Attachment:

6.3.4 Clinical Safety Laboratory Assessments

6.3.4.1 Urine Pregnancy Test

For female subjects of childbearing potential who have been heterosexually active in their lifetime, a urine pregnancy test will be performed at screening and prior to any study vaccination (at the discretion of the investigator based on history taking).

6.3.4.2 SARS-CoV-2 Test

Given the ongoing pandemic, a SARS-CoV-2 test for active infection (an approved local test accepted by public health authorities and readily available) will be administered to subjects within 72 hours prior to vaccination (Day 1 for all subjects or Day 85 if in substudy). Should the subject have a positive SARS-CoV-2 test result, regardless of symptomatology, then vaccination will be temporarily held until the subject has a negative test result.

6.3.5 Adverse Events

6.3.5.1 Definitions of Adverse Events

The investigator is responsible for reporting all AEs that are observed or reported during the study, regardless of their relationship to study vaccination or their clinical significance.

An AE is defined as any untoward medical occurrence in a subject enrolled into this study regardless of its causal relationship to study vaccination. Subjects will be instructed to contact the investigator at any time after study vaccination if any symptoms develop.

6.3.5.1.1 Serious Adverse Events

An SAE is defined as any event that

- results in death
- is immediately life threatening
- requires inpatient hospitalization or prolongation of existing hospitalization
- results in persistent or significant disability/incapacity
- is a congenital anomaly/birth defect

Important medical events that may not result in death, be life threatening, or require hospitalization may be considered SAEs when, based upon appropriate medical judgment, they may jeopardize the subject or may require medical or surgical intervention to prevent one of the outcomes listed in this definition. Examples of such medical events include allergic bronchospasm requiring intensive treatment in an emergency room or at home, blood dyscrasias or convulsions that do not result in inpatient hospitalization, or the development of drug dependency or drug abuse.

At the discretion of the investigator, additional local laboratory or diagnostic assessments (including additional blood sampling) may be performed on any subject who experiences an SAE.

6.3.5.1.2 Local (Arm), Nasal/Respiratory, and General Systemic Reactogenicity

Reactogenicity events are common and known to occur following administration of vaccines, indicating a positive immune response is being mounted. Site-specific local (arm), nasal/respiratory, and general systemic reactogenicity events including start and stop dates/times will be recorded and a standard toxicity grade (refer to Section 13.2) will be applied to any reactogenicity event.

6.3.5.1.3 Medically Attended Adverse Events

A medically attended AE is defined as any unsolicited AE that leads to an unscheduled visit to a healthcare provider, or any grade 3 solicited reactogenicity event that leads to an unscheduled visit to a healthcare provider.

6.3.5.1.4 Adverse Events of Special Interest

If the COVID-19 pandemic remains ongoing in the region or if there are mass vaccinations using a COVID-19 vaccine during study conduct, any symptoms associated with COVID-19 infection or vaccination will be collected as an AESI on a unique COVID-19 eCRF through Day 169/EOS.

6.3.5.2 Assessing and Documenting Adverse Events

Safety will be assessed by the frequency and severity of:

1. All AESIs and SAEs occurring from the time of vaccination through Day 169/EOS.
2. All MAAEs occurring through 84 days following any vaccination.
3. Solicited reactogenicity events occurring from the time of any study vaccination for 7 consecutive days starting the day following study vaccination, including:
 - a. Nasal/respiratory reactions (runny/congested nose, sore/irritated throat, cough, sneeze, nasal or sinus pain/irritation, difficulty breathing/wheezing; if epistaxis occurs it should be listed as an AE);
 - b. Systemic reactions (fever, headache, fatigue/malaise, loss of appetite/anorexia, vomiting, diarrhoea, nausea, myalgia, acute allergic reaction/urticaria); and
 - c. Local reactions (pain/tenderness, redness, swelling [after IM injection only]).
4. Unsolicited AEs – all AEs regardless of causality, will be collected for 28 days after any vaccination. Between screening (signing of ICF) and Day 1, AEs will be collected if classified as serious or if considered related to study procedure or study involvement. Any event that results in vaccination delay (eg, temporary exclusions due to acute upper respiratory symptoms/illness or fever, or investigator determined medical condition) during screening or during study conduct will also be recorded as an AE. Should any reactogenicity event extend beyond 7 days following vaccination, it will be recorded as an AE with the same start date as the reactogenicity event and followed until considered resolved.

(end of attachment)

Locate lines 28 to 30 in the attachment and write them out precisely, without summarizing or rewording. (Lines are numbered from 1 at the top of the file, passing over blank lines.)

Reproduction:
2. All MAAEs occurring through 84 days following any vaccination.
3. Solicited reactogenicity events occurring from the time of any study vaccination for 7 consecutive days starting the day following study vaccination, including:
 - a. Nasal/respiratory reactions (runny/congested nose, sore/irritated throat, cough, sneeze, nasal or sinus pain/irritation, difficulty breathing/wheezing; if epistaxis occurs it should be listed as an AE);